Fictional Story – Anna was sharing a story about her friend, Cara. She said Cara was venting over something that was done to her. There was some legitimacy to Cara’s story. She was hurt. Because Anna was filtering Cara’s response through an unbiblical filter, she gave her poor advice.
- “Oh my, I’m so sorry for you. They were wrong for doing that.”
- Anna then took up an offense for her friend.
- She began to uncharitably judge those who hurt Cara.
- Cara was validated, but not biblically helped.
Suppose the same story happened, but instead of letting Cara respond sinfully to her hurt, Anna filtered the conversation through a biblical filter. She would not only hear and respond to her suffering, but she would hear and respond to her sin too.
While you never want to minimize or push aside the hurt a person is experiencing, it would be just as wrong to ignore their sinfulness while they are hurting. Cara was legitimately suffering and biblically sinning–a complex duo.
Because Anna avoided speaking the truth in love to Cara (Ephesians 4:15), she missed an opportunity to truly and fully help her. Her enabling of Cara disqualified her from helping her in her suffering or her anger.
A biblical re-do
What if we replayed the same scenario, but instead enabling a hurting friend, Anna takes a more biblically thoughtful and helpful approach.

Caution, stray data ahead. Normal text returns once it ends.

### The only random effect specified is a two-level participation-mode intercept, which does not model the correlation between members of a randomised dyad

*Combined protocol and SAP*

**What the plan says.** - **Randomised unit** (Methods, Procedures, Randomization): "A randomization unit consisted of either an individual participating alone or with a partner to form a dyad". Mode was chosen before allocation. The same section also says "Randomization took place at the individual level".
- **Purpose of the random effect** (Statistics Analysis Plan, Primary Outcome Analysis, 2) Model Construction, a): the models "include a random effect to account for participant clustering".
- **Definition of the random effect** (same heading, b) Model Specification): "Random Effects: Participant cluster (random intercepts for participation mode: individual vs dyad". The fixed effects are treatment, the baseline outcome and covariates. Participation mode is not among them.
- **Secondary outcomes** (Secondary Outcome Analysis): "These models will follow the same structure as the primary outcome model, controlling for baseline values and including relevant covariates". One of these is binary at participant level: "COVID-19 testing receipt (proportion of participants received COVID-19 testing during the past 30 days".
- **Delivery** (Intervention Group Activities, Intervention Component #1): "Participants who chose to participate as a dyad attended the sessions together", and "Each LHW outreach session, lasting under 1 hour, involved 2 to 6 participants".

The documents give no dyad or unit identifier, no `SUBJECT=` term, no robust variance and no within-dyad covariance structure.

- Oh my, I feel so sad and sorrowful for you. Can I pray for you? I’m grateful you would feel comfortable enough to share with me. That speaks much to your trust in me. I’m glad I can care for you.
- Can I ask you a question?
- It sounds to me, though I could be wrong, that you are not only hurting, which I understand, but you are angry as well. Am I hearing you correctly? Are you angry? Am I missing something?
Because she is filtering the situation through a biblical filter, she is able to care for her friend in her suffering, while loving her through her sin.
How we listen to others will determine how we respond to others. If you train yourself to think and respond in biblical categories, then your care can have more of a transformative effect.
As for whether anger is sinful or not, please read my articles on anger, as well as review our anger spectrum slide.